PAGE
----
Watch as a California town overrun with skunks deals with their furry problem, and see what life is like for an evolutionary biologist in New Mexico who runs one of the few sanctuaries for skunks. Meet a researcher on the sandy shores of Martha’s Vineyard who stalks her striped specimens at night, and a woman in Ohio who runs a shelter and adoption agency for abandoned pet skunks. Is That Skunk? paints a complete portrait of the misunderstood skunk family, Mephitidae, and the people who love them.

July 2011: NATURE “Oceans of Glass”

Each month, KLRU chooses a program for your family to enjoy together. This month’s Family Choice program is: NATURE “Oceans in Glass: Behind the Scenes of the Monterey Bay Aquarium.”
Moon Jellyfish

Sunday, July 10th at 7:00 p.m. and repeats Wed., July 13th at 7 p.m.

Because of its realistic presentations, the Monterey Bay Aquarium is recognized as one of the most significant and spectacular aquariums in the world. Instead of exhibiting collections of animals, the aquarium presents entire habitats, virtual slices of ocean that include 30,000 animals and plants. But how does an aquarium work? What’s the science behind the magic?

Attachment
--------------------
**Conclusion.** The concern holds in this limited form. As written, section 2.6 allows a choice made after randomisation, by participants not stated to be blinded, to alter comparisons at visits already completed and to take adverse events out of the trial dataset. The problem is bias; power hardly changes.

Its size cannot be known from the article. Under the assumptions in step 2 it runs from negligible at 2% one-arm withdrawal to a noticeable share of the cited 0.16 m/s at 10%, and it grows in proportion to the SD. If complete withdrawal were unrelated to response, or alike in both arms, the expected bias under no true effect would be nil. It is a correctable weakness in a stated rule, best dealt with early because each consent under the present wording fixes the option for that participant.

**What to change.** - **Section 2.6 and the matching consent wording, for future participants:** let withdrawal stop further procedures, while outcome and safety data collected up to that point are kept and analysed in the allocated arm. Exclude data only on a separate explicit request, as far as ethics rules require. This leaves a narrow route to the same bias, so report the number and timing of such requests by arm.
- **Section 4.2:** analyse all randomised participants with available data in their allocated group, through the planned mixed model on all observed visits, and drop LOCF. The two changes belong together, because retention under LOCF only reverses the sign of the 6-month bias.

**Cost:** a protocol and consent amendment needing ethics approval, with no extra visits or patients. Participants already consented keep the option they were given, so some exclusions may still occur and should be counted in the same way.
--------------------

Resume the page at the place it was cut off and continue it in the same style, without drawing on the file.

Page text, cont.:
Family Choice June 2011: Nature "Underdogs"

Each month, KLRU chooses a program for your family to enjoy together. This month’s Family Choice program is:
Nature “Underdogs”
Sunday, June 5, at 7 p.m.

Two pure-bred dogs are selected from animal shelters and adoption centers in
the U.S. and England — a Bearded Collie (sheep herding) and a Bloodhound (scent tracking). With the help of trainers, they are each taught to hone their skills as working dogs, then tested, to judge their success. By the end of the film each dog will have a new home.